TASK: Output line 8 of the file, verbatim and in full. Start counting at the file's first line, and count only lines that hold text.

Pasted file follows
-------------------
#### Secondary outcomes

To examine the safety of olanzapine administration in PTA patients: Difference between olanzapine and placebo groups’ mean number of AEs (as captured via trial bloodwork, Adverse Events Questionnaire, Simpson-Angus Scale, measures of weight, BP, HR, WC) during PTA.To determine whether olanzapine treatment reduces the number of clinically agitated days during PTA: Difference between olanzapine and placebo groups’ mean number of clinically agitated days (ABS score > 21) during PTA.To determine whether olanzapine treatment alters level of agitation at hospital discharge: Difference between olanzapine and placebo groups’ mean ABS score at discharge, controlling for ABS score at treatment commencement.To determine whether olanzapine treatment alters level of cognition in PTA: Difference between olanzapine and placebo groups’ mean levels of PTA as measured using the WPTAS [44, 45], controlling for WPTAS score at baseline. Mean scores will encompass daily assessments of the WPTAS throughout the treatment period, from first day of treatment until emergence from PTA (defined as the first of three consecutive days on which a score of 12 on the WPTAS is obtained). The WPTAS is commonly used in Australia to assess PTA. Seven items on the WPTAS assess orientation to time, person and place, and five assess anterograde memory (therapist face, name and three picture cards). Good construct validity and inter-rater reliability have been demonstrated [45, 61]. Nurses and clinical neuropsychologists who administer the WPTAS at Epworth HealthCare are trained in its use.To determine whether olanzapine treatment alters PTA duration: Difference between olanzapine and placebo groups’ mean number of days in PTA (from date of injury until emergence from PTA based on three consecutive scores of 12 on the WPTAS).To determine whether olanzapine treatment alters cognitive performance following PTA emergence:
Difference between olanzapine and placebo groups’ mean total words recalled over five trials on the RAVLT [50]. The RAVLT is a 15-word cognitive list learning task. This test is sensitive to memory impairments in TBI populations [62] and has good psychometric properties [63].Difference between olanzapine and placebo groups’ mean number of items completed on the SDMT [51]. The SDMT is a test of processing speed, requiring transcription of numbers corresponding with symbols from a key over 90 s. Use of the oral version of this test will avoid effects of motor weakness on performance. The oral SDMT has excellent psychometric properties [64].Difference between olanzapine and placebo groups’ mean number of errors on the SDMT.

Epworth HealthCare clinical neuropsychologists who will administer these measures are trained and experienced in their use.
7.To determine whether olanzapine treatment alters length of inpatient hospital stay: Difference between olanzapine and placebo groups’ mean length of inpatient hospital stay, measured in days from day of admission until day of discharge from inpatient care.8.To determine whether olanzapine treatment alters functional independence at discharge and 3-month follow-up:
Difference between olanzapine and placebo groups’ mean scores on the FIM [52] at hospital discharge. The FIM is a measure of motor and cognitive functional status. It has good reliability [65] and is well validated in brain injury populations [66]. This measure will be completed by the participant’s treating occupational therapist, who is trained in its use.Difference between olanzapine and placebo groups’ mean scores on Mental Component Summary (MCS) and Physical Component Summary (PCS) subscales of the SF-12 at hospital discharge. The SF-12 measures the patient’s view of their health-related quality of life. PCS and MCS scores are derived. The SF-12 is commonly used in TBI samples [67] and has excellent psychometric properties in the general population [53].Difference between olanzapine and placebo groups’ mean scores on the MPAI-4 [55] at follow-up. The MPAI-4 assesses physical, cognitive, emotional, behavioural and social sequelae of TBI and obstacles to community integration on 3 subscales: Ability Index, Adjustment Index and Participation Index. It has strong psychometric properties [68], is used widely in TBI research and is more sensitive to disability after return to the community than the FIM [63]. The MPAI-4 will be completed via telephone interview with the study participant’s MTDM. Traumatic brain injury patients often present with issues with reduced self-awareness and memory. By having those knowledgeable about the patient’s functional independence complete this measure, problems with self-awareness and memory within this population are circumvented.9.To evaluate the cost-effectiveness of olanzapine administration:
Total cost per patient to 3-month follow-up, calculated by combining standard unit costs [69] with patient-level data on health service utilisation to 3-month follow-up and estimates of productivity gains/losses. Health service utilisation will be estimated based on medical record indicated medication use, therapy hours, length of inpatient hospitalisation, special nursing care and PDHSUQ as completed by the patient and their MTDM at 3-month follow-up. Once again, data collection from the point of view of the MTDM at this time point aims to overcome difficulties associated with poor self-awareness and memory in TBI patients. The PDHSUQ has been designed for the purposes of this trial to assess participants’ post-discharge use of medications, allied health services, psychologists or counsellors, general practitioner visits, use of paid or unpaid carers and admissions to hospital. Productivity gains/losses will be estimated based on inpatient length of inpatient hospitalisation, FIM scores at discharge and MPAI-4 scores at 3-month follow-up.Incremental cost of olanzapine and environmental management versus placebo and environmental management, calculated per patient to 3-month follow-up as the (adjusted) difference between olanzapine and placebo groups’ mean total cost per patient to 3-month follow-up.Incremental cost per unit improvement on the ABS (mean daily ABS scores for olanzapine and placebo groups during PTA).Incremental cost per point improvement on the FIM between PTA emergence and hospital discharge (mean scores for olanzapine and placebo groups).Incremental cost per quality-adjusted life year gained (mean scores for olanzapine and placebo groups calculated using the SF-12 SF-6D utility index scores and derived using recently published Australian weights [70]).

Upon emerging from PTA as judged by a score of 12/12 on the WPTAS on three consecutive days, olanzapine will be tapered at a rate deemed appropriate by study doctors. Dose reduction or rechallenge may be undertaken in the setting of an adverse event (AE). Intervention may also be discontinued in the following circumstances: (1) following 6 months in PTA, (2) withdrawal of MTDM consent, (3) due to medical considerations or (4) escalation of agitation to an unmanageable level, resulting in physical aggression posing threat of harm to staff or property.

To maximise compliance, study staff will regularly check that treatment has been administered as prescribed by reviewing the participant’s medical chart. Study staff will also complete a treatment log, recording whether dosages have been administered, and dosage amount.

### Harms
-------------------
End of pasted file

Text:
Upon emerging from PTA as judged by a score of 12/12 on the WPTAS on three consecutive days, olanzapine will be tapered at a rate deemed appropriate by study doctors. Dose reduction or rechallenge may be undertaken in the setting of an adverse event (AE). Intervention may also be discontinued in the following circumstances: (1) following 6 months in PTA, (2) withdrawal of MTDM consent, (3) due to medical considerations or (4) escalation of agitation to an unmanageable level, resulting in physical aggression posing threat of harm to staff or property.